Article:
Realising serious lapses in the process of hearing, a division bench of Andhra Pradesh high court has recalled its order against payment of compensation to Muslim youth of Hyderabad who were illegally detained, tortured and booked by the city police in the aftermath of blast in Mecca Masjid more than six years ago.
The division bench, comprising of Chief Justice Kalyan Jyothi Sengupta and Justice C K Bhanu, had passed the orders on September 16 asking the state government to recover the money paid as compensation to these youth. The court had passed the orders on a writ petition filed by a Bharatiya Janata Party leader Venkatesh Goud challenging the legality of the state government’s orders.
Three days later, the division bench declared the order ineffective as it realisd that the orders were passed without hearing the affected parties -- the youth who were given the compensation.
In a bold and rare gesture, Chief Justice Kiran Kumar Reddy said that as per a Supreme Court judgment an order can be declared ineffective if during the course of hearing new facts come to notice, and matter can be heard further.
He said, “After dictation (of the order) during correction we have noticed that there were serious lapses while hearing the matter and delivering the order”. It includes not hearing the beneficiaries of the compensation by making them parties.
The bench asked the registry of the court to issue notices to the affected parties to argue their case before the court and set the next hearing of the case after 15 days.
The HC took the decision close on the heels of spate of criticism over the manner in which the first order was passed without hearing the affected parties and impleading the state government and the National Commission for Minorities, which had recommended the payment of compensation to the youth.
Venkatesh Goud had challenged the state government orders of December 2011 paying compensation of Rs 70 lakh to 70 Muslim youth of Hyderabad who were illegally detained and tortured in the aftermath of the blasts in Mecca Masjid in 2007.
The bench had said that the government did not have the legal jurisdiction or power to pay compensation to the people merely on the ground that they were acquitted or discharged by the court.
The affected youth argued that they were never an accused in Mecca Masjid blast case as was falsely made out in the writ petition and they were not acquitted in that case.
“We were illegally detained and tortured by the police to force us to confess our involvement in the Mecca Masjid blast case. When they failed in this attempt the police booked us in another case (198/2007) alleging that we were involved conspiracy and possessed Jihadi literature. But even in that case the court acquitted us”, said Dr Ibrahim Junaid, one of the 26 youth who were booked by the police.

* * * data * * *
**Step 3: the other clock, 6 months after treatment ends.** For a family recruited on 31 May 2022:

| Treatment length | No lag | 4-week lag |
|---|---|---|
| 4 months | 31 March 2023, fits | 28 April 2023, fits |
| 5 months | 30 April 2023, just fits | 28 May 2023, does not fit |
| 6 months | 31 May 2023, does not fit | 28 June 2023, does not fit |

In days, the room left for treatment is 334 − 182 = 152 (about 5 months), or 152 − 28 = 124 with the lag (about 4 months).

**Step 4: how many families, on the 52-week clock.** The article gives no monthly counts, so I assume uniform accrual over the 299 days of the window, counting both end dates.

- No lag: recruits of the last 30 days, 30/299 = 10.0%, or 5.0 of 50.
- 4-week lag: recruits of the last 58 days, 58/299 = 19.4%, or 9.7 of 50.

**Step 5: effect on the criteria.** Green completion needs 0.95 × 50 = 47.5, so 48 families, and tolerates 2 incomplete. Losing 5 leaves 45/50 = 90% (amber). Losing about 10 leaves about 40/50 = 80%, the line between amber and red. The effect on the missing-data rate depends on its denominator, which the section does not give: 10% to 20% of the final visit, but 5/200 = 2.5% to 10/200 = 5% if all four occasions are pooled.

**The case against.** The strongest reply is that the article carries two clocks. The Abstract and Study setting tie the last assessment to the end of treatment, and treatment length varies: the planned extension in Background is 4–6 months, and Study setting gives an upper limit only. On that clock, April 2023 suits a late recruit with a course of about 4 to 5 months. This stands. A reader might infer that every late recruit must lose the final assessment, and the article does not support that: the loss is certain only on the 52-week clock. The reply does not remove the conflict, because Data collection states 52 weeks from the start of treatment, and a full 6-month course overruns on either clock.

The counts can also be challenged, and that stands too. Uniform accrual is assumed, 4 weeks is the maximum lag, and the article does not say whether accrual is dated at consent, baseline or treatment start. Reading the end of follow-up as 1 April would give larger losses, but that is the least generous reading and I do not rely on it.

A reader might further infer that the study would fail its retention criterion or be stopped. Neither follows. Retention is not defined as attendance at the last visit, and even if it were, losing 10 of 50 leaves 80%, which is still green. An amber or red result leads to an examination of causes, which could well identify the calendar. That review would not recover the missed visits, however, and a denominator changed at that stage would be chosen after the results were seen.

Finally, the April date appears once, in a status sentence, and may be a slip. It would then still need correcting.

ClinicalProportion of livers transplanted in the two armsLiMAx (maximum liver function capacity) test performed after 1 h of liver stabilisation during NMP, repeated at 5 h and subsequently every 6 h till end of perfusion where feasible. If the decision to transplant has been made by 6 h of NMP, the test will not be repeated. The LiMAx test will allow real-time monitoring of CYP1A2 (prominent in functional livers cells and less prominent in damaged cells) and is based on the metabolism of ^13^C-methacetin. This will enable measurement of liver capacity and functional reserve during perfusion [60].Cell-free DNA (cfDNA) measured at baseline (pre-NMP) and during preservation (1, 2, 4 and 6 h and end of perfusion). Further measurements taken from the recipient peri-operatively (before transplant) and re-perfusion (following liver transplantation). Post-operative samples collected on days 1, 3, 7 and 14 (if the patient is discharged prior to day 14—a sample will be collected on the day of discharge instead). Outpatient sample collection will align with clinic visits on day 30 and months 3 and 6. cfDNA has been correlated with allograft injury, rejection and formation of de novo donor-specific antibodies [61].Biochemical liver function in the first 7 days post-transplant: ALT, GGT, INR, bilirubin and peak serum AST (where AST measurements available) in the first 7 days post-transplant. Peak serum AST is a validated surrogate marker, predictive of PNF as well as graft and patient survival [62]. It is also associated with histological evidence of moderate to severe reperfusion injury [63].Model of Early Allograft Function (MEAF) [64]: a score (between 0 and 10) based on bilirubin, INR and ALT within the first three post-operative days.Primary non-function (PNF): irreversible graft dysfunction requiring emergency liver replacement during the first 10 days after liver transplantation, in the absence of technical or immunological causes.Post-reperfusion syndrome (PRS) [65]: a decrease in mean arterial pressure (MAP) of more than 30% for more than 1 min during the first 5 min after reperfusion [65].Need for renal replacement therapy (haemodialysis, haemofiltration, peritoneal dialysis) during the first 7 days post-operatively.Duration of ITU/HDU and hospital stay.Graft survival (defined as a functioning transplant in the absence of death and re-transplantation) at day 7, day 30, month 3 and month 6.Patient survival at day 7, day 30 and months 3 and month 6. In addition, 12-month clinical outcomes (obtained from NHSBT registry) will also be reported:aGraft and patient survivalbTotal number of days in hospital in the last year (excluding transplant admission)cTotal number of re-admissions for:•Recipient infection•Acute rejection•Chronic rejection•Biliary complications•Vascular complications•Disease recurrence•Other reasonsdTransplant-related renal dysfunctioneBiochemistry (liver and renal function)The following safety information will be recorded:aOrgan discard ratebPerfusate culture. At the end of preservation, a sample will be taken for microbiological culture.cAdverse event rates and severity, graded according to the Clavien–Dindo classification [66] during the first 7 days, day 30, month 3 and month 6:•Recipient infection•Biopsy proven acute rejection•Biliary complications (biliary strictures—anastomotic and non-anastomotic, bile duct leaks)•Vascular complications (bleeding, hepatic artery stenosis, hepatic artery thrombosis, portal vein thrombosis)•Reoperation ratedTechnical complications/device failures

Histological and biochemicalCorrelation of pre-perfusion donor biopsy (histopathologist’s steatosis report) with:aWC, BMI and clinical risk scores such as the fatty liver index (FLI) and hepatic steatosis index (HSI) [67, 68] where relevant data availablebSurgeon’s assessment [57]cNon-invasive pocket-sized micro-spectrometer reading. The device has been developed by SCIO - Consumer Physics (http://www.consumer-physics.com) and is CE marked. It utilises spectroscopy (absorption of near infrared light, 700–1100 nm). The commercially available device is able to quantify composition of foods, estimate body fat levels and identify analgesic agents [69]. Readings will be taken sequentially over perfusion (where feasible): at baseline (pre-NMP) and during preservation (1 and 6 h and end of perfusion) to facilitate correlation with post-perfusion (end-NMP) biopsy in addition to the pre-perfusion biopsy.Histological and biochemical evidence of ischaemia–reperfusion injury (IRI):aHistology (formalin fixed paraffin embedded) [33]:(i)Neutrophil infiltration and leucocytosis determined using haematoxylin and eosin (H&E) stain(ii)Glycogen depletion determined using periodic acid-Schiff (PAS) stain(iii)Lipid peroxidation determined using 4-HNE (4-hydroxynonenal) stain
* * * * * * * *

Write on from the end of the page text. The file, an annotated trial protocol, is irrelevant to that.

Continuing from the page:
Soon after the blast in Mecca Masjid on May 18, 2007 the Hyderabad city police said it suspected the involvement of Muslim groups in the blast and rounded up more than a hundred youth. However, the subsequent investigation by the Central Bureau of Investigation and the National Investigation Agency revealed the involvement of Hindu extremist elements in the incident.
Following the massive outcry against the victimisation of Muslim youth, and putting a stigma of terror on them, the National Minorities Commission recommended the state government to come forward to help the victims by paying suitable compensation and issuing a character certificate. The commission had also recommended action against the guilty police officials responsible for victimising the youth and recovering the compensation amount from their salaries.
However, the state government did not take any action against police officials on the ground that it will demoralise the force.
In December 2007, the state government passed the orders to pay a compensation of Rs 3 lakh each to 20 youth and Rs 20,000 each to 50 affected youth.
In addition to this another suit of 20 affected youth demanding compensation from the government was pending before the city civil court in Hyderabad.
Image: Security personnel use sniffer dogs to inspect the site of blast at Hyderabad’s Mecca Masjid.
Photograph: Krishnendu Halder/Reuters